Let’s put that very simply – higher levels of stress hormones such as Cortisol (resulting from our stress) suppress reproductive hormones, reducing fertility and your ability to conceive. As University of Louisville’s Dr. Taylor suggests “it could be nature's way of saying, ‘Don't have a baby right now.' “

Why? Because God or nature or the universe – however you perceive it, wants you to have the best chance of reaching a full-term pregnancy and a healthy happy baby. If you’re very stressed it may assume that it’s not a good time to be nurturing a new life.

Stress also triggers the endocrine system to release cortisol into the bloodstream. And increased cortisol causes higher insulin levels, so your blood sugar drops and you crave sugary, fatty foods that make you gain weight even faster.”

How to Reduce Stress & Increase Your Chances of Pregnancy

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It's possible to get rid of chronic stress

The evidence is clear – stress directly impacts fertility. Reducing stress therefore is only going to help you to conceive – plus you’ll be a whole lot happier not carrying around all that stressful baggage!

But how do you let go of stress? It’s so annoying to be told to “relax” or be “mindful” when you’re in the midst of life’s many challenges – especially trying to get pregnant. Here are a few practical suggestions based on experience we’ve had with our patients at Alchemy Radiant Health.



Try to choose less stressful situations.

If you can identify the main causes of stress in your life you might be able to make changes to mitigate the stress.

Is it a friend or relative or co-worker? Maybe you can minimize the time you spend with that person. If it’s an unhappy job situation, open your mind to looking for another more harmonious opportunity.

None of this is easy, but if getting pregnant is important to you need to be serious about making good choices, because you’ll need to continue making good choices for your child for at least 15 years!

Minimize foods that heighten stress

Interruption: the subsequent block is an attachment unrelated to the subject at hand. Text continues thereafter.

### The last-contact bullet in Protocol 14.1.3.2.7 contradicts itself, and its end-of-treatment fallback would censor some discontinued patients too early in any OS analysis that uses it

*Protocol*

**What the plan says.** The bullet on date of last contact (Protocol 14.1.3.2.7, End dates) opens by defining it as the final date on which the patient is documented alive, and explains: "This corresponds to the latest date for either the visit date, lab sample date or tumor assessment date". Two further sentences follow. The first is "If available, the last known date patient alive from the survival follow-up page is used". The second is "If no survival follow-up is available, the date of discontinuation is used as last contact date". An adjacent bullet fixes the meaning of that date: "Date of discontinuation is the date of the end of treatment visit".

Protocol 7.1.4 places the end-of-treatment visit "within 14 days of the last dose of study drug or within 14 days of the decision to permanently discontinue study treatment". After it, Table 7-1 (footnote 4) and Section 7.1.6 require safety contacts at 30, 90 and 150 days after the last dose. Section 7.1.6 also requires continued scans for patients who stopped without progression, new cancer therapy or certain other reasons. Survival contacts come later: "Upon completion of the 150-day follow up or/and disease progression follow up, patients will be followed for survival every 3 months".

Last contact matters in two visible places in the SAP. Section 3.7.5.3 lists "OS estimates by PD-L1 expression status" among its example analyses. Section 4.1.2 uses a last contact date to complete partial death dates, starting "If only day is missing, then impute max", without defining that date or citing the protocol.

Too much coffee, sugar, and heavily processed foods can leave you feeling agitated, overstimulated, inflamed, and not in a good place to tolerate stress.

For most patients we recommend a simple Mediterranean diet consisting of salads, vegetables, olives, goat cheese, healthy oils (like good quality olive or coconut oils), and moderate amounts of lean animal protein (organic chicken and wild-caught fish are especially good).

Healthy green and herbal teas are high in antioxidants and much less stressful on the body than coffee. Also try to avoid too much sugar (as in muffins, desserts, cakes, and sugary drinks).


Mediterranean diet
You might find that the change in diet leaves you feeling a little spacy for the first few days – but stay with it because you’ll feel so much better and less stressed very soon!

Enjoy a practice that helps you to reduce stress.

Regular yoga or exercise or meditation or prayer can bring great relief and instill a more positive mindset that leaves you less reactive to stressful situations.

Add a treatment protocol to minimize stress.

At Alchemy, we work primarily with acupuncture as a means to reduce stress in our patients. Acupuncture effectively resets the nervous system and blocks the negative effects of cortisol and other stress hormones – including their impacts on reproductive hormones and fertility.

Acupuncture reduces stress immediately and resets your nervous system

Researchers at Georgetown University found that acupuncture blocks the chronic, stress-induced elevations of these hormones. 

A weekly acupuncture treatment can give your body a “clean slate” that together with the other stress-reduction techniques above can put you in a much more relaxed and happy state. It’s good for fertility. It’s good for a happy you!

When used in conjunction with Western fertility treatments, acupuncture increases conception rates by 26%. A recent study from Tel Aviv University reports, “When combining IUI with TCM treatments, 65.5 percent of the test group were able to conceive, compared with 39.4 percent of the control group, who received no herbal or acupuncture therapy.” 

We also provide individualized herbal consultations to boost the body's fertility in a natural way, with no side effects.

Book initial consultation

Call us at 760 944 6400

We look forward to treating you at Alchemy Radiant Health.
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Alchemy Radiant Health Clinic

Alchemy Radiant Health specializes in natural treatment programs to reset your nervous system, reduce stress, and reconnect you with a life of purpose. 

At our Encinitas clinic we combine eastern and western approaches to discover the causes of your underlying condition and restore you to a happy and healthy state. This is true 21st Century medicine, combining the very best ancient and modern techniques to help you heal!

Call 760 944 6400 to book your appointment!